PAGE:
To have “good roleplay” in Chimera, you need two things: 1) safety tools; 2) roleplay guideposts.
In Lieu of the idea of safety tools in TTRPGs like D&D--concepts like Lines, Veils, Stars, and Wishes, I have included a variant of these rules to open up conversations at the table. My line of thinking is, if there is roleplay, there must be safety. This section MUST be read over. If you don’t read this, you are cheating.
To give my own definition, Boundaries are guidelines, rules, and limitations that a person sets regarding anything (behavior, objects, topics of conversation) that they a) do not want in game, b) do not want to happen to their character, c) do not want in other player’s backstories, d) in table discussion, or e) anywhere near them. In brief, when a person says “no” to something, when they say “I do not want X to happen at the table”, they are asking you to respect their boundaries as a person or a player at the table.
The person who sets a boundary does not need to disclose why this is a boundary for them, as it may be triggering. If they do not feel their boundaries are being respected, they should consider having a conversation regarding the matter or leaving the group altogether. Likewise, a group may want to explore narratives that has triggering content; if this is the case, the GM should be fully aware of this, have a conversation with their players to set expectations, and anyone who agreed to engage in this kind of content should be allowed to leave this group at anytime should this environment prove uncomfortable.
To clarify, Chimera supports both its GMs and Players who decide to engage in the world, but does not outwardly or openly condonethe shenanigans people should get up to that would trigger someone, offend the boundaries of a person, etc. Chimera seeks to create a safe roleplay space, but this effort is largely up to the people who pick up the hobby.
As a GM, it is wise to open the conversation to your players regarding topics they may be sensitive to. This is in an effort to either avoid them altogether or respectfully fade-to-black or otherwise omit certain details from the world.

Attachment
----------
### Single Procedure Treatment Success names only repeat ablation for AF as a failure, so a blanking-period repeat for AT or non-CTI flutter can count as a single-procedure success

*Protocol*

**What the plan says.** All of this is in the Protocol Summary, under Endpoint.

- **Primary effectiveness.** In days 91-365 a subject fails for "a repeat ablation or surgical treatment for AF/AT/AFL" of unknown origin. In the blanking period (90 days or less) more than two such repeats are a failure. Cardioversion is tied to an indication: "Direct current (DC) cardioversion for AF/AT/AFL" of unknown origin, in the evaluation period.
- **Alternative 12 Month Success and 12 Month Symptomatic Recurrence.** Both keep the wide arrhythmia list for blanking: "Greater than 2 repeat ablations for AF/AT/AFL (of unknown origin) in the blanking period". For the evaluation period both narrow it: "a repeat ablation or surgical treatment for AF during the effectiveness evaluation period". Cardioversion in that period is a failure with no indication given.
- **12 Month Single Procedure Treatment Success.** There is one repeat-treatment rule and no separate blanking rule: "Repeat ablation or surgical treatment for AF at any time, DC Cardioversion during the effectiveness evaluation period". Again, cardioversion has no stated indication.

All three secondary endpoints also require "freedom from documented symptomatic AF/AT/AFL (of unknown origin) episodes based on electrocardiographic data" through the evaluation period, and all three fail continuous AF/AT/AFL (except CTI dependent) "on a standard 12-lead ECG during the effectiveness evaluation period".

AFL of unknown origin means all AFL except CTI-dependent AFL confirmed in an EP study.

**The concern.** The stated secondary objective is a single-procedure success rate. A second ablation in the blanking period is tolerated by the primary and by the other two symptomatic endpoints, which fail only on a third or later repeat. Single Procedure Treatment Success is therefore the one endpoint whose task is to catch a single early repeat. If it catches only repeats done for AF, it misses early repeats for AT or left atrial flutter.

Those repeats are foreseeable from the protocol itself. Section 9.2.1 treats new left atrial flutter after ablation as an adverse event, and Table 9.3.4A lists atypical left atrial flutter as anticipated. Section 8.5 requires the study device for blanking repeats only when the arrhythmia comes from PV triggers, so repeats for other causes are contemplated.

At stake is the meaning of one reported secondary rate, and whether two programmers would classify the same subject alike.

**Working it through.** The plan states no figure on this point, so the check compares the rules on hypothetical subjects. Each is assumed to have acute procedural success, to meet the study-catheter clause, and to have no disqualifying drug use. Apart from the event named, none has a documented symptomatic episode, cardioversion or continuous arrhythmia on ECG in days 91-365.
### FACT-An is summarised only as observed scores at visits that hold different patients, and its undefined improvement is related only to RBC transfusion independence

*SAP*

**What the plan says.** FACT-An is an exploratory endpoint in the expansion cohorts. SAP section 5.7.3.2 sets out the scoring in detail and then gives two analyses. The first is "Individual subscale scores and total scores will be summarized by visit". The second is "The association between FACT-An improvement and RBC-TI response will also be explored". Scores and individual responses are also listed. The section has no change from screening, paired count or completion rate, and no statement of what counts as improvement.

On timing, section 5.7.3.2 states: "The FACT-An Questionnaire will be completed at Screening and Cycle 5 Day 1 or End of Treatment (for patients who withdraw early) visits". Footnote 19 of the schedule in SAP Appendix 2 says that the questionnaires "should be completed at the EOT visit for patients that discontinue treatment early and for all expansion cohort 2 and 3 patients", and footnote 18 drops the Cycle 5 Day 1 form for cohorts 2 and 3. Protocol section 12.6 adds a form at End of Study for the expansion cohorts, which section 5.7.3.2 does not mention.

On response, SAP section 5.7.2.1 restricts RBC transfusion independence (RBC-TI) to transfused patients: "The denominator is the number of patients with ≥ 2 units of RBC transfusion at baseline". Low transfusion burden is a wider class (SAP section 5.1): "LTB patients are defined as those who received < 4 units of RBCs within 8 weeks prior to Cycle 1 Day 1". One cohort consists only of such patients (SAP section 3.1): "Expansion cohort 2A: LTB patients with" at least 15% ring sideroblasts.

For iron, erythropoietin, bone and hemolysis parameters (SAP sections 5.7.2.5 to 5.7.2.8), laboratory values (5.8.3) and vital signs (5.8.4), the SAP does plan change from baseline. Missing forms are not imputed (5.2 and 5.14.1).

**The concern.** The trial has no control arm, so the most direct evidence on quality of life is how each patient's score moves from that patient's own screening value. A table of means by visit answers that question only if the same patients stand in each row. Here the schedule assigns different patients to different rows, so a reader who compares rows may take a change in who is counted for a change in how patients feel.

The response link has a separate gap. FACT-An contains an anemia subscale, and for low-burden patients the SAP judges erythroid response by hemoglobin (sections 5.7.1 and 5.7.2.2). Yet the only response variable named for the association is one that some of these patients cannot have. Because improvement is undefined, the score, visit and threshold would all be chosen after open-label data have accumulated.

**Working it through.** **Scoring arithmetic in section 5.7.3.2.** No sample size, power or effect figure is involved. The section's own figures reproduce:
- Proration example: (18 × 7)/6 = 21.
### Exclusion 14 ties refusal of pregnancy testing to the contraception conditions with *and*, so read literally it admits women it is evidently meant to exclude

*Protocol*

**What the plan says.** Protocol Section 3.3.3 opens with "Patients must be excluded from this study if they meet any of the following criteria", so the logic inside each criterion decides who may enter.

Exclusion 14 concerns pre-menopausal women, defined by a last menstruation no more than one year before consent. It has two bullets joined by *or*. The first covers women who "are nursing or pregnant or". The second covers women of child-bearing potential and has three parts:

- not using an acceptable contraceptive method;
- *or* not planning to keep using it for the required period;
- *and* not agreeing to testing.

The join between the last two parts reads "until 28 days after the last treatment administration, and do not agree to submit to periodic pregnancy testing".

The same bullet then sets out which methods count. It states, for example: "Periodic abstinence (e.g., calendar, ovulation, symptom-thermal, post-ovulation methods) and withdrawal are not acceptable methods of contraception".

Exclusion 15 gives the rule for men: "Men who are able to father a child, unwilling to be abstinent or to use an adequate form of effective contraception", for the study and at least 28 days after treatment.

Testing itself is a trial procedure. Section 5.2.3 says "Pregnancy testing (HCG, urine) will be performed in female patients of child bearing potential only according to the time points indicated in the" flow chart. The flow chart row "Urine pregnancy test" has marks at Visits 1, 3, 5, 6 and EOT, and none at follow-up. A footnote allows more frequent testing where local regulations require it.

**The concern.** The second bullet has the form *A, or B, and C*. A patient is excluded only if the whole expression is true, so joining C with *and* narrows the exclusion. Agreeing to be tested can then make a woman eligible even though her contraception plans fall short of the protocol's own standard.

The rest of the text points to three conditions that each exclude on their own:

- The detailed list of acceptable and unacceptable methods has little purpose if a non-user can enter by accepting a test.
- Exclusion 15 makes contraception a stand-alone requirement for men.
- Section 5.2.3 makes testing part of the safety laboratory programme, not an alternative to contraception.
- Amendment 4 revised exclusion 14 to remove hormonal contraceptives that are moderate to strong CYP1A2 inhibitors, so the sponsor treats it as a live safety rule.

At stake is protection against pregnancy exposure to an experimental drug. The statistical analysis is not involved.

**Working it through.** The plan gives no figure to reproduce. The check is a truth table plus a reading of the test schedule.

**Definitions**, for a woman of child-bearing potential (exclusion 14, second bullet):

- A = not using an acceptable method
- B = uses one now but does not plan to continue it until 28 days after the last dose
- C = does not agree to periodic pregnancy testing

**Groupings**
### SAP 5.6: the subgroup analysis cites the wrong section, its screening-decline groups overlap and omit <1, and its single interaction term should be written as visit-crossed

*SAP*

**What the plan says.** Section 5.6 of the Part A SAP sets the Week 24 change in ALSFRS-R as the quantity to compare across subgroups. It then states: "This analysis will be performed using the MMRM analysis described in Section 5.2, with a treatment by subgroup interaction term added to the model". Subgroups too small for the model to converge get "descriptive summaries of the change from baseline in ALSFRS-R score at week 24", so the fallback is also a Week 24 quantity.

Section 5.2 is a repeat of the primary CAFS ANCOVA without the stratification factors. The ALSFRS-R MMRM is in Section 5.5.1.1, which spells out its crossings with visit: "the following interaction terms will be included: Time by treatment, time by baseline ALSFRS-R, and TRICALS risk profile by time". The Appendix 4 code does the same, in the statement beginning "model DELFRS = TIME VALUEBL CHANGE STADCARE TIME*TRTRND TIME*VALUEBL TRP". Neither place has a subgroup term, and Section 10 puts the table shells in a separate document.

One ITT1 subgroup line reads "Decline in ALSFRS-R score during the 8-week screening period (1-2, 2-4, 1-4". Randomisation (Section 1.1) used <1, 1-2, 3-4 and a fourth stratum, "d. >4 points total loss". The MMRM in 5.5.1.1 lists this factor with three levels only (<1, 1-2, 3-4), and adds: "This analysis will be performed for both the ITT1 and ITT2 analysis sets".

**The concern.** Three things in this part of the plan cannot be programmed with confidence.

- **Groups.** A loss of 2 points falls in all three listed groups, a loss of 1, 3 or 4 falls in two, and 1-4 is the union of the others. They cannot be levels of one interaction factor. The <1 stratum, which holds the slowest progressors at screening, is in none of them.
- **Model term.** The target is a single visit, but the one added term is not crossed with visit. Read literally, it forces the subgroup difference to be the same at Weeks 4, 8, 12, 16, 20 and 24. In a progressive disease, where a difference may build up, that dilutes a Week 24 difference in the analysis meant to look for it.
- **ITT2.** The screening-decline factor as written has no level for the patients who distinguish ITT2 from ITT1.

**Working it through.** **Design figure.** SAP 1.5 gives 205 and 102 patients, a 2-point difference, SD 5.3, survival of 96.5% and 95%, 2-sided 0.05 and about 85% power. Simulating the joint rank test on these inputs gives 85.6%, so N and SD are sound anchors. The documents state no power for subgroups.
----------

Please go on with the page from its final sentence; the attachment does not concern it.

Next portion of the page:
Potential trigger warnings ahead, as some of these will be mentioned to designate common sensitive topics.
Many players come to the hobby to enjoy an escapist fantasy, a power fantasy, and what have you. What one player enjoys may offend another. Check to see what your players enjoy, but also what they don’t enjoy. For example, Chimera involves combat, and while there are pacifistic options, some players may not enjoy this nor want in-depth details about how they handle foes. Ask them what they expect, and ask them what media they have seen that they would enjoy participating in (anything from My Little Pony to Game of Thrones).
Remember, you are building a world together. If you have a vision for a world, see if you can compromise and accommodate your players. After all, these are hopefully your friends, and you are building a world with them and for one another, not just for yourself.
X-Card / and O-Card
Cards are optimal at the table when a scenario is on-going. Sometimes, it can be hard to speak up when we encounter a difficult situation; we don’t want to be singled out, interrupting is rude, and maybe you’ll just grit and bear it. On the opposite side of the metaphorical coin, sometimes we experience a strong emotional reaction while roleplaying and are vulnerable, but feel okay with how the situation is progressing. These cards are meant to symbolically bypass these fears and quickly speak up. As a sidenote, no one can pick up a card for you.
The X-Card represents something you are not comfortable with at the table: something has killed the fun, you are uncomfortable, and you wish to get this situation over with quickly. GMs, this card means you fade to black with the given situation and move on immediately. This also means that when you take a break or when the session ends, you should privately open the conversation to this player to discuss what bothered them. Player, you must briefly explain what about the situation you wish to avoid in the future, but you do not have to explain why; shaking your head or responding with a short “it made me uncomfortable” is perfectly okay. As a side-note, GM, it is up to you if you want to employ this altogether. I recommend it, as it allows you the opportunity to address sensitive topics at the table as it happens. However, you may worry, given the appropriate circumstance, about a player abusing this power generally or using it to single another player out. If this concerns you, open the conversation with either player respectfully, and, if you feel you are not getting anywhere with either player, feel free to tactfully discuss this with the group.